At a geisha house one night in July, the kimono-clad proprietress asked a neatly dressed gentleman at the bar if he knew Karhu.
“Do I know Mr. Karhu?” responded the man, a prefectural assembly member of the ruling Liberal Democratic Party. “Mr. Karhu is famous. He is introducing our culture abroad and keeping our traditions alive at home. Mr. Karhu ought to be decorated for his efforts.”
“Me?” Karhu said. “I just sell pictures.”
I n contrast to a great number of expatriates living in Japan, Karhu insists that Japanese society is not exclusionist. Even so, it is difficult to understand how an American of Finnish descent, born in a small farm town in the Midwest in 1927, should end up, nearly 60 years later, living the life of a Japanese artist.
Karhu suggests that language has been the key: “It’s a lot easier to get to like sushi after you’ve learned to speak Japanese.” But clearly there is more. A hint of his motivation comes in an epigram on one of his charcoal-ink paintings. The saying reads: “You do best what you like to do.”
Karhu came to that realization relatively late in life, amid failure in an isolated Japanese mountain community and in poverty unimaginable for an American in Japan.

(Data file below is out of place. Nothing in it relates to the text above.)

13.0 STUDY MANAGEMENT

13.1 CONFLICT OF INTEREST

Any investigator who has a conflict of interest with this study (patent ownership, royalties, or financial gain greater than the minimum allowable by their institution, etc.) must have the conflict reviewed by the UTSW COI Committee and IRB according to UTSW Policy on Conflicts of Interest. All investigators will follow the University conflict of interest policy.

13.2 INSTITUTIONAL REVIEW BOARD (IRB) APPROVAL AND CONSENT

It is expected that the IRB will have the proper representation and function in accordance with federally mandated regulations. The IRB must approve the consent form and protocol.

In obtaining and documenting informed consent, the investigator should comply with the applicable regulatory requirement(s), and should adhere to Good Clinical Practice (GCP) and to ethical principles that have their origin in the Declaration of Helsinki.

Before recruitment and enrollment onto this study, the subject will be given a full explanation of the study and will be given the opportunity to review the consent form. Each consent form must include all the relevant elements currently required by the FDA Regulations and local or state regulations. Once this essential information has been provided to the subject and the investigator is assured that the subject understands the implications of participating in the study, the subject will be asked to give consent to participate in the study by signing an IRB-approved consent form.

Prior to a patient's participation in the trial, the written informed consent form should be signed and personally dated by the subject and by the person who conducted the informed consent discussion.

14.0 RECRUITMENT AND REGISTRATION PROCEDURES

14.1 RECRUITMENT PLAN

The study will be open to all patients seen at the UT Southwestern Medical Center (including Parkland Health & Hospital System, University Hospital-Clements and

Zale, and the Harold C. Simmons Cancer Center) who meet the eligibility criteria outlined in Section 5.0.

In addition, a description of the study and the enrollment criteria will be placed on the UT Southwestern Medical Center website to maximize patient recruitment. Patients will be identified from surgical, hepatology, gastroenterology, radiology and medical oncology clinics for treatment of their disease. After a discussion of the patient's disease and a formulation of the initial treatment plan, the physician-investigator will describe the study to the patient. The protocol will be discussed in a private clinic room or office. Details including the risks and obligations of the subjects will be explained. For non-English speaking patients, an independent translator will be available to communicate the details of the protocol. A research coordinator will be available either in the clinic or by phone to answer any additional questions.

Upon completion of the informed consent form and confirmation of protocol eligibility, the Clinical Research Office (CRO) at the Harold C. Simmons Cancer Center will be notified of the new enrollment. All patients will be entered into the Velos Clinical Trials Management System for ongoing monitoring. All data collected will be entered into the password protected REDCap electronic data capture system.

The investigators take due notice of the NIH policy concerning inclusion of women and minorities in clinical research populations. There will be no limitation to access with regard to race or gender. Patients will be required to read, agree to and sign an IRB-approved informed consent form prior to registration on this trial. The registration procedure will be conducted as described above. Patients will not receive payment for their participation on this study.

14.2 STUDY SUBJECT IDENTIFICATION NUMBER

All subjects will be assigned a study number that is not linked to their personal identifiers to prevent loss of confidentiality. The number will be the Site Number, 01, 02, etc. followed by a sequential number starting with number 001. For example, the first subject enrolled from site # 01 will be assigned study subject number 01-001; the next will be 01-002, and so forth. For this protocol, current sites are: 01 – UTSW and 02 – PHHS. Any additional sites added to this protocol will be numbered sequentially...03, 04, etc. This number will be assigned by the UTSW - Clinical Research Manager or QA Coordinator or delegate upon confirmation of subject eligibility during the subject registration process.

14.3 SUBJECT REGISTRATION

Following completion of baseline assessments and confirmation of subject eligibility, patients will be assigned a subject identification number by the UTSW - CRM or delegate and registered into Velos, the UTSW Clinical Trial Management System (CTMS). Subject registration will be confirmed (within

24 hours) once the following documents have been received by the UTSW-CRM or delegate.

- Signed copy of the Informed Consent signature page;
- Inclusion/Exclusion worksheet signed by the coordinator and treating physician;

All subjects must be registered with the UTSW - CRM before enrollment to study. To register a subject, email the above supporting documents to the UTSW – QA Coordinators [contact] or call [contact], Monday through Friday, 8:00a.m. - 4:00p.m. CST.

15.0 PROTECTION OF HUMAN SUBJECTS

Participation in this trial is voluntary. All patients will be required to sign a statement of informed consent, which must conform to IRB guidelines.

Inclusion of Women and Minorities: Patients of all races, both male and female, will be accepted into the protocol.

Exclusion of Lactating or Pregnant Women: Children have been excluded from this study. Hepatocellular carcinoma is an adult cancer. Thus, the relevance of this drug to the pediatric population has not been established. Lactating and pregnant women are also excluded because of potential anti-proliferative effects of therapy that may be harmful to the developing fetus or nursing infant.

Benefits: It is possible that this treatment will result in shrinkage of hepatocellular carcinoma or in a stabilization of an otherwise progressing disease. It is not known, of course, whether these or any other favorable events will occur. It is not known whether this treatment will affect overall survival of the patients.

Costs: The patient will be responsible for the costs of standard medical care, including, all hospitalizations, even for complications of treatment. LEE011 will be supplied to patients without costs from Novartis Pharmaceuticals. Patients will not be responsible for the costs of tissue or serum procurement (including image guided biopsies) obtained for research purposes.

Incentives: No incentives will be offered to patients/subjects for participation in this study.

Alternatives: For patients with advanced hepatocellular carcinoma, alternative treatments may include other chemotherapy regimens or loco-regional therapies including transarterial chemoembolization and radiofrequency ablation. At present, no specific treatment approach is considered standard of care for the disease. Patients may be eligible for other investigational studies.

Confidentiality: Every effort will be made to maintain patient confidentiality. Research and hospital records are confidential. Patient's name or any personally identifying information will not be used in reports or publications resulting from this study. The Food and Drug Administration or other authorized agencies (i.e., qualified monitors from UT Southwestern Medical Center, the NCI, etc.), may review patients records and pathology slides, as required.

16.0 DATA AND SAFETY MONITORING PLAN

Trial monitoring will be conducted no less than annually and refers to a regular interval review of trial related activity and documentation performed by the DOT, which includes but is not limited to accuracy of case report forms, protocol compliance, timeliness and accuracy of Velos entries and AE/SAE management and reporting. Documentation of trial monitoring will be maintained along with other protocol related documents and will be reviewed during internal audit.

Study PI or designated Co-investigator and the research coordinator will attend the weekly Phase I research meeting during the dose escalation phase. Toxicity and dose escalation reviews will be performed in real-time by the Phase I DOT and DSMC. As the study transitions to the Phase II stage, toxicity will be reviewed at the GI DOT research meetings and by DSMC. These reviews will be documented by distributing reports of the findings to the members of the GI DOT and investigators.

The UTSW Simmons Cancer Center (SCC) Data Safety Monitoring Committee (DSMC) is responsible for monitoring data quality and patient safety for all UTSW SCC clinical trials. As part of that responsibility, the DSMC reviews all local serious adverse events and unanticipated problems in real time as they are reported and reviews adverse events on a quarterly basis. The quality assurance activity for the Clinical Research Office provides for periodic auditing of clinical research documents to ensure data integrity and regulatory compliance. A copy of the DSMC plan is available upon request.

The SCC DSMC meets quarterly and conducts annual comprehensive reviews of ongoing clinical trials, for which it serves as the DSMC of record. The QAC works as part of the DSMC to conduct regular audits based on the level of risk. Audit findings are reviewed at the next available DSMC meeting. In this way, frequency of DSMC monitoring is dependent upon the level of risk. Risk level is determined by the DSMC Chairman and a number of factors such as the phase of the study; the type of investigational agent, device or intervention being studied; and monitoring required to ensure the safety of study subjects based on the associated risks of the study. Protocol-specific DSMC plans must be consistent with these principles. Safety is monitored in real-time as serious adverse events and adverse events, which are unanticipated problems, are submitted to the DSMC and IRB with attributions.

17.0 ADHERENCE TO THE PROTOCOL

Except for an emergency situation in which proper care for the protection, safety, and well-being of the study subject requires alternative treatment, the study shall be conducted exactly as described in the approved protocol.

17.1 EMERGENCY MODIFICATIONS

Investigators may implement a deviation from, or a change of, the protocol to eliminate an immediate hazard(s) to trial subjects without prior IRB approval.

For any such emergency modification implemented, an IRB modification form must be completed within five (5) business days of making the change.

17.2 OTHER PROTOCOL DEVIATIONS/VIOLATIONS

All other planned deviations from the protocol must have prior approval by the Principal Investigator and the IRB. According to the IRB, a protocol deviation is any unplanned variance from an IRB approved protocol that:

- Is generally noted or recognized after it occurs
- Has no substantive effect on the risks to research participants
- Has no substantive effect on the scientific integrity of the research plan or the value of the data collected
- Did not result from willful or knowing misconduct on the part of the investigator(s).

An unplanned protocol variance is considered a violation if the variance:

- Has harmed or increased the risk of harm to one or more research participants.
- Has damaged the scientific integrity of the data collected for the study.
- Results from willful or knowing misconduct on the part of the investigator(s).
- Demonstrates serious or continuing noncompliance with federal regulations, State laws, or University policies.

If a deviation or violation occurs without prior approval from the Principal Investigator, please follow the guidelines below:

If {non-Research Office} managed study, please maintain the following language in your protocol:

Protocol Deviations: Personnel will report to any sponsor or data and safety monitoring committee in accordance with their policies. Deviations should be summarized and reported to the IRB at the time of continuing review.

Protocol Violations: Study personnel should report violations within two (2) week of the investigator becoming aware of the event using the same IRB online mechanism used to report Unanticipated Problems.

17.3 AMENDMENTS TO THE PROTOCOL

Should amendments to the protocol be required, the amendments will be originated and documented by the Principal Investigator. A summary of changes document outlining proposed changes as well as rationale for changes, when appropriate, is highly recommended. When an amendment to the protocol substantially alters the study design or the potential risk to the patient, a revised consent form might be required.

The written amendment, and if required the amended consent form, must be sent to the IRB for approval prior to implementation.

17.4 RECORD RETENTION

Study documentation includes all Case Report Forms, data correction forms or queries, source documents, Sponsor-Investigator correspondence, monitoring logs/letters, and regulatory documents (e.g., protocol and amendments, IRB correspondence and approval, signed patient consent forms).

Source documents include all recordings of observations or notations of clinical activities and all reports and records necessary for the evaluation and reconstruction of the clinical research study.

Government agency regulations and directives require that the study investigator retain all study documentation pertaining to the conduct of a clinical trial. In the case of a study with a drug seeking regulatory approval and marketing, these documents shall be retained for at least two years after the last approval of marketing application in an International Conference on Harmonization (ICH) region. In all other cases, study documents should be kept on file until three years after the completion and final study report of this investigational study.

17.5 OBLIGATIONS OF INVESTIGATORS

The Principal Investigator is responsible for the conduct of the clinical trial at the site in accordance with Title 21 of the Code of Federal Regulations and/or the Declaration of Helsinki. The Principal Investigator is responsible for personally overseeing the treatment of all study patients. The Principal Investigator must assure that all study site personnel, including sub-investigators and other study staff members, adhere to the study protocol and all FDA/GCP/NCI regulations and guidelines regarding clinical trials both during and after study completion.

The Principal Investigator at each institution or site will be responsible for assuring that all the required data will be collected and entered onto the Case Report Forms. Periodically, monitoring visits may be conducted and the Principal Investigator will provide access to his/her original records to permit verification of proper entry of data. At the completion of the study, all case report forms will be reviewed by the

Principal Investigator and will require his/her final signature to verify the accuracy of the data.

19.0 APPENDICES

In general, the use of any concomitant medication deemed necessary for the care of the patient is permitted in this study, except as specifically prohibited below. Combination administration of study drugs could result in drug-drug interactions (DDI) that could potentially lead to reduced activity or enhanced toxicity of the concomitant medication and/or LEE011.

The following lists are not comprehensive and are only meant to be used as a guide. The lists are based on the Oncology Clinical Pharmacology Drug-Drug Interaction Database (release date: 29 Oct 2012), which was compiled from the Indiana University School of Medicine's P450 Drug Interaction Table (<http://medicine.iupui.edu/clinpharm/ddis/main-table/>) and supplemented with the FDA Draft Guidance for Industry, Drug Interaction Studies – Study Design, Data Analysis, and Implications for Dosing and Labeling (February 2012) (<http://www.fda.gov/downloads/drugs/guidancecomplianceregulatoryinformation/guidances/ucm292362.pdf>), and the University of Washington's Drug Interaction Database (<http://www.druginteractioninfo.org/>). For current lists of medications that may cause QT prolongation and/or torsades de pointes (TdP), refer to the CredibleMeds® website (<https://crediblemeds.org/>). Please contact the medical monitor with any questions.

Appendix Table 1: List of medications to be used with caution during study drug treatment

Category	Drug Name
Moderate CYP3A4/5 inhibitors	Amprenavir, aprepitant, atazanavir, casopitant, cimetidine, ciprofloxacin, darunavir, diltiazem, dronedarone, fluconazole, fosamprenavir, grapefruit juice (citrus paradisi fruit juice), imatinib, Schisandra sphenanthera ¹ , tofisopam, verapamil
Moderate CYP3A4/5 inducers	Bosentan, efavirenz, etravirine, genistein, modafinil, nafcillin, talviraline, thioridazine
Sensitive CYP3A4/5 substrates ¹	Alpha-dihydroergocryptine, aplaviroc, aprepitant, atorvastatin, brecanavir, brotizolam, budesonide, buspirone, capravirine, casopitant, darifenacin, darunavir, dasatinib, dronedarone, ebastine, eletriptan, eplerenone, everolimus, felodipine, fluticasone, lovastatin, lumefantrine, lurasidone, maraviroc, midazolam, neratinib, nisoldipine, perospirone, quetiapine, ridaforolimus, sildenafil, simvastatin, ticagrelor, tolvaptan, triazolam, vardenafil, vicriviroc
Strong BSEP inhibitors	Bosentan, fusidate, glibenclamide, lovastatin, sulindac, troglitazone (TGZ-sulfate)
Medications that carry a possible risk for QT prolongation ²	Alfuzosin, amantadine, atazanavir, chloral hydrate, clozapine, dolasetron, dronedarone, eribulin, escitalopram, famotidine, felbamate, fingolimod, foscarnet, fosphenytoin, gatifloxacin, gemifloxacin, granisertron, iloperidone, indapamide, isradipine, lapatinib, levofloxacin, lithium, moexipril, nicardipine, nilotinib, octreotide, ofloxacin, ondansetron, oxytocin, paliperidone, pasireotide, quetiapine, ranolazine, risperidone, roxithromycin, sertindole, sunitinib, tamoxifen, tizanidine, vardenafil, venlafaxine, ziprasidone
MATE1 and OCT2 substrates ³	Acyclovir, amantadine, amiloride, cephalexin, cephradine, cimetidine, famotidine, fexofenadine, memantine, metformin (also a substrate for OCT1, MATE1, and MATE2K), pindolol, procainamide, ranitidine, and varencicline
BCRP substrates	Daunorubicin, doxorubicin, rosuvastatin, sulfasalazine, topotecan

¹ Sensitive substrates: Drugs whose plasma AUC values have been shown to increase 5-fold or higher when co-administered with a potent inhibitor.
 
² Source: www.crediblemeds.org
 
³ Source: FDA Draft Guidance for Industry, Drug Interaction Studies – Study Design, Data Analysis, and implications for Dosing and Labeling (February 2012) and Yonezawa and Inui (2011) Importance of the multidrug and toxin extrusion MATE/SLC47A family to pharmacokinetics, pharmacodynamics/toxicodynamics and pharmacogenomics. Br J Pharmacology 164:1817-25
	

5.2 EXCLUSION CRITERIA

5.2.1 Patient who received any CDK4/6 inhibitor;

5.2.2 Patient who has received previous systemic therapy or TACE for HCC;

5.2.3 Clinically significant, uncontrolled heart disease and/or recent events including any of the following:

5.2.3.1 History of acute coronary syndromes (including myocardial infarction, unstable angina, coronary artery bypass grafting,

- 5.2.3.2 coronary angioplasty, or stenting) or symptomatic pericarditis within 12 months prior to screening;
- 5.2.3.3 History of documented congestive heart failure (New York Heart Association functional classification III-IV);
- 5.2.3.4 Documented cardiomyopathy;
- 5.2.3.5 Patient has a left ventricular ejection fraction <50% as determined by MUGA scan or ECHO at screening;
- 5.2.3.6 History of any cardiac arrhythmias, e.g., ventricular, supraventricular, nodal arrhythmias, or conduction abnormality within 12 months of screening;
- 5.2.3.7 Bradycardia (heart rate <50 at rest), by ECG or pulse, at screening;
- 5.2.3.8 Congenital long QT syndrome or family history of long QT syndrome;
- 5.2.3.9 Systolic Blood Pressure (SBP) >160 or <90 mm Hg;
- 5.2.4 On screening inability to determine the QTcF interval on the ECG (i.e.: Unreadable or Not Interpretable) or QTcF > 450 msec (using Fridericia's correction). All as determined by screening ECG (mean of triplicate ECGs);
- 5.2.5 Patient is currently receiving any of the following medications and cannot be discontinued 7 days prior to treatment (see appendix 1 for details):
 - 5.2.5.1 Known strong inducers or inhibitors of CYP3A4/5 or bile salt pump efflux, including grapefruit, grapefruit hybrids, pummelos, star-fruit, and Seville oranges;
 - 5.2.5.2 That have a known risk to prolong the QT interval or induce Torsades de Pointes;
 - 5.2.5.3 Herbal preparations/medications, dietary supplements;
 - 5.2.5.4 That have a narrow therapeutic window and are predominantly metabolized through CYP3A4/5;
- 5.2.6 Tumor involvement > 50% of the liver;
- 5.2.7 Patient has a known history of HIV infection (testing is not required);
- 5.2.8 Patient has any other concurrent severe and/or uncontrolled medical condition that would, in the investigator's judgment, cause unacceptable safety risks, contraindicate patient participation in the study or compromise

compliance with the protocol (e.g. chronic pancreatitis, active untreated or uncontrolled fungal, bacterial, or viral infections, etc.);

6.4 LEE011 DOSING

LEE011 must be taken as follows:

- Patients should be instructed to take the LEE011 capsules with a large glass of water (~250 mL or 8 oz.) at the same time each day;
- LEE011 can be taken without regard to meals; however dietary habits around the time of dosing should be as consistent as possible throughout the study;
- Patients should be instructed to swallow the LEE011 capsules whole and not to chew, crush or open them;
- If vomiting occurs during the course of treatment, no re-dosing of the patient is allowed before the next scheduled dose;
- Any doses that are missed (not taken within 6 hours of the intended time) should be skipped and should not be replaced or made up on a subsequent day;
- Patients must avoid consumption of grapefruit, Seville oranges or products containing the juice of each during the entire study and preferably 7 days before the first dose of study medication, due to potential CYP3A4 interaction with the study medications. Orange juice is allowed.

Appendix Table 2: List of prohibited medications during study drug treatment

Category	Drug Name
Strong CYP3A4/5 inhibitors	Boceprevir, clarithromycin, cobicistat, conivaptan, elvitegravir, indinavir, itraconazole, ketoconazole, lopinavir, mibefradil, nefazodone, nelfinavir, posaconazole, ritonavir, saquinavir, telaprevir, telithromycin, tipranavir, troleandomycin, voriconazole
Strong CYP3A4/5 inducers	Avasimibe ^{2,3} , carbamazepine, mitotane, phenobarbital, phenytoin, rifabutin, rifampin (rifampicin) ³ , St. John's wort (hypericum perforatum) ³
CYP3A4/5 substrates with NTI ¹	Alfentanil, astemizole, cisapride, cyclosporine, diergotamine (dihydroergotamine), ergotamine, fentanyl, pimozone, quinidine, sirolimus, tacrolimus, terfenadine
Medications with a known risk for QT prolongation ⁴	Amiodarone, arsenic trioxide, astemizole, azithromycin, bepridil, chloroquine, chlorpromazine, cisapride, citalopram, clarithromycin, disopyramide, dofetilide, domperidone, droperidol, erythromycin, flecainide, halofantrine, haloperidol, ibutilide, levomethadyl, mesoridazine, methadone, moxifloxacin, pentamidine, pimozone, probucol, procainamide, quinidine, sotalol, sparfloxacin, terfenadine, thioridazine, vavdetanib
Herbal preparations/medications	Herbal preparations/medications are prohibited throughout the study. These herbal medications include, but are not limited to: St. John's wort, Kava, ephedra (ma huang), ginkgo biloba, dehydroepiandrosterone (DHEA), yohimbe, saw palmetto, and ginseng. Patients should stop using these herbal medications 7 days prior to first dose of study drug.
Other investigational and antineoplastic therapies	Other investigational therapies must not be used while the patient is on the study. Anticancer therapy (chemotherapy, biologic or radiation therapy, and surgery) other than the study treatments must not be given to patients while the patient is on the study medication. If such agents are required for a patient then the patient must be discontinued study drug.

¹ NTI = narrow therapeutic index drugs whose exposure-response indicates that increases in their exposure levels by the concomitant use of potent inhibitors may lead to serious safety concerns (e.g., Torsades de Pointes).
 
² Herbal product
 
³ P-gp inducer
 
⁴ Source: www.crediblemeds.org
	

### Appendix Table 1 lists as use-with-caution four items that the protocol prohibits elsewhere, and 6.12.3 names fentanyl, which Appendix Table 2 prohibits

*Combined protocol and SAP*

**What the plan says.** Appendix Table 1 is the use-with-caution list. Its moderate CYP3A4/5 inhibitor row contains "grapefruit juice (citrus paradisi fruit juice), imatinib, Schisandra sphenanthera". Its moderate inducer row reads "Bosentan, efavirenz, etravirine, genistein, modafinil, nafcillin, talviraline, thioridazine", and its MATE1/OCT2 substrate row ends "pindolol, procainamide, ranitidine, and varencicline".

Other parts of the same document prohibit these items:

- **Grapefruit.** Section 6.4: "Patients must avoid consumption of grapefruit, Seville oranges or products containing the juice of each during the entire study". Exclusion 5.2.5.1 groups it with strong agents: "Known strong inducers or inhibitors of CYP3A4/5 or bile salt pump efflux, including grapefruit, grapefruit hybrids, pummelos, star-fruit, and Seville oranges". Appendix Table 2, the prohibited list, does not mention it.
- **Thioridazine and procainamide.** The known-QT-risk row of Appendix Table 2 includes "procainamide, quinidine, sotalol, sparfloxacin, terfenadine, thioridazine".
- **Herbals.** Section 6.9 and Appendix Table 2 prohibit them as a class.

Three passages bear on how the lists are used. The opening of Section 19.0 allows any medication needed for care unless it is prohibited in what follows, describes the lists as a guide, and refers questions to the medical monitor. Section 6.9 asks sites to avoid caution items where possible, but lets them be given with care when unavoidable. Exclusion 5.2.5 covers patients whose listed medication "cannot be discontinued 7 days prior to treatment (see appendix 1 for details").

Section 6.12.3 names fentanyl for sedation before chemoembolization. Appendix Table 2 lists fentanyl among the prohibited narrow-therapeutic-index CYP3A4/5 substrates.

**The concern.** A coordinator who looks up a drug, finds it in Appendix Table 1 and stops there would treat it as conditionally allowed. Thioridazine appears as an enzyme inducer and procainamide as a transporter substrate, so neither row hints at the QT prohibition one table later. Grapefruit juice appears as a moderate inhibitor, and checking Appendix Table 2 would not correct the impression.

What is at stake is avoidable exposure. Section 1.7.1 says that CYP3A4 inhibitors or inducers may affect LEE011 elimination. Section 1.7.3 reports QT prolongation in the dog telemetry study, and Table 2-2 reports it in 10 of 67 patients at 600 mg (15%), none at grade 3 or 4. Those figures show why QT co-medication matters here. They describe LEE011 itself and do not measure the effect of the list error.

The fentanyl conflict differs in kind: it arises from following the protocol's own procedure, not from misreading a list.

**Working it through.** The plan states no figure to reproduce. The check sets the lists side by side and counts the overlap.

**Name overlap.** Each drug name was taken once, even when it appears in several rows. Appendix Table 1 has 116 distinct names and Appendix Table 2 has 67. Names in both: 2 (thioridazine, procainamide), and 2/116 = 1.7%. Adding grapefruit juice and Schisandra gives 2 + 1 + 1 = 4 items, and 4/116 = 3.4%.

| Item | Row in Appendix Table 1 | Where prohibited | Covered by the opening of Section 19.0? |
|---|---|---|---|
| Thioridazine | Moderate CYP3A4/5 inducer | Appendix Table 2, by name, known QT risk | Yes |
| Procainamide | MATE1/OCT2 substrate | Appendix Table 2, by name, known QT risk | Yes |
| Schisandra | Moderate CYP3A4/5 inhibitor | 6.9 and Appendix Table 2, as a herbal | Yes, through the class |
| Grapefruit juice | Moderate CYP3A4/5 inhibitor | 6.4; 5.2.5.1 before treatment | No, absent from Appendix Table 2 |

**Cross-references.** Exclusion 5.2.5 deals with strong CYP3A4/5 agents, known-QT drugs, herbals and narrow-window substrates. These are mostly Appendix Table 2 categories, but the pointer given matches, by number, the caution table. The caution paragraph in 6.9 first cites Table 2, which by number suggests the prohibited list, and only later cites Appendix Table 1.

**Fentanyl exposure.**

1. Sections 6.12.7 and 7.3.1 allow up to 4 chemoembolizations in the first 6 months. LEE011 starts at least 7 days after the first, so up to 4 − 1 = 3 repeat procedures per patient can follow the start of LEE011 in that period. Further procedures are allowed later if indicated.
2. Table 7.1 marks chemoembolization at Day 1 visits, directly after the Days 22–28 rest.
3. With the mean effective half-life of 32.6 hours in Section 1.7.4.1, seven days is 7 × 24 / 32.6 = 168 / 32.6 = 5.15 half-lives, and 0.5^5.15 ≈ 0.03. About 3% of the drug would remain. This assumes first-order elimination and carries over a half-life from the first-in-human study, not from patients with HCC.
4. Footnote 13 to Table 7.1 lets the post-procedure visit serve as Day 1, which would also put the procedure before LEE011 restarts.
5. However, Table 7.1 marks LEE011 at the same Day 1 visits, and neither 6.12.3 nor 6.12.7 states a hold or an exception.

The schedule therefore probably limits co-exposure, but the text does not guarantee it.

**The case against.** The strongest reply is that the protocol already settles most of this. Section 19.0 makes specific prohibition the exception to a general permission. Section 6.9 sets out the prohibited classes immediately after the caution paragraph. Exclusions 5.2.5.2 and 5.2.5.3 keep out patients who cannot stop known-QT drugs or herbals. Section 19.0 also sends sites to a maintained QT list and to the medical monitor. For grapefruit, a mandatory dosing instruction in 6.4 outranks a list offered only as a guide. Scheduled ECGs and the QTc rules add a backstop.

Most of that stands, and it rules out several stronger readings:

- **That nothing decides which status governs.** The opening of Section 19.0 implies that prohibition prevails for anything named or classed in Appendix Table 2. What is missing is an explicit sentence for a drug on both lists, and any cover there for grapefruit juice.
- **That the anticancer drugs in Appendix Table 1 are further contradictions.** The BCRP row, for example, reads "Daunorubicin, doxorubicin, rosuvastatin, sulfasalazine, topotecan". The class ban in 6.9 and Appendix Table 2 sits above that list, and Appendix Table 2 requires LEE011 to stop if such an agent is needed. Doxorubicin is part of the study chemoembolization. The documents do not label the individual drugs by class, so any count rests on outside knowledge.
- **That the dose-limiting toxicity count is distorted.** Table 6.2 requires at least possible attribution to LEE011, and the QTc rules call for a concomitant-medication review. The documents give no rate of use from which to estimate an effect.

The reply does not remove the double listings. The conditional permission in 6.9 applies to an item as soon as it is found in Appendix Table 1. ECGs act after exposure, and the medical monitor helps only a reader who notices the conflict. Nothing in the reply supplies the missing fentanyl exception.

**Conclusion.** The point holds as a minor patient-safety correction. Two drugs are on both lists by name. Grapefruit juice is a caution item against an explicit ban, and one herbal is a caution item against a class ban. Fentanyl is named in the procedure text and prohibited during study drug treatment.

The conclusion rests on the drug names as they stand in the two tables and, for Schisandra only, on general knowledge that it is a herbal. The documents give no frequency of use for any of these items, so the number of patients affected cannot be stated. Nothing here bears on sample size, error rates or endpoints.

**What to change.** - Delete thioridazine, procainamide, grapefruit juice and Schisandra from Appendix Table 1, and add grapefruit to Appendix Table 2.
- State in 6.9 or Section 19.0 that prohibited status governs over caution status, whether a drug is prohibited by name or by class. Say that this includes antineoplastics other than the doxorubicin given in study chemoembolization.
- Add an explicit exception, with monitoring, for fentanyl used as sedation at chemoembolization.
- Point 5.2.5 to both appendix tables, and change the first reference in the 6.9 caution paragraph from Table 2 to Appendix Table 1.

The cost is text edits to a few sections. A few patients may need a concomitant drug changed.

For most of his early years, he had vacillated between a love of painting and religiosity, both instilled by his parents. “I was having too much fun as an artist,” Karhu says of his days as an art student in Minneapolis in the early 1950s. “I had come to think that artists were people who pursued their pleasures with rich people’s money.”
Overcome by feelings of guilt, he quit his painting classes and enrolled in Bible school. He was ordained a Lutheran minister in 1955 and became such an enthusiastic missionary that during his prime he was selling as many as 60 Bibles a day from door to door in Hiroshima.
“Then one day I met a banker to whom I had sold a Bible, and he told me that he understood the Bible very well but that the book of explanations that came with it had puzzled him,” Karhu says. The incident triggered a new round of doubt in Karhu. “Everywhere there were rules,” he says.
Karhu came to resent being what he calls a “professional missionary” and moved his wife and two children to Gifu City, a provincial town in a mountainous area northwest of Kyoto. Cut off financially from his mission, the family was living on the equivalent of $38 per month, mostly from teaching English. They owed much of their intake of protein to the lack of refrigeration in rural Japan in the late 1950s: “We’d get old milk from the dairy farms,” his wife, Lois, recalls, “and I made cheese out of it.”
Things got better, Karhu says, “after I stopped crying and started fishing.” He also went back to painting and in 1961 won a major local prize for his watercolors. The following year he was exhibiting in Tokyo. A year later, he had mastered the art of woodblock printing and obtained membership in the prestigious Japan Print Assn.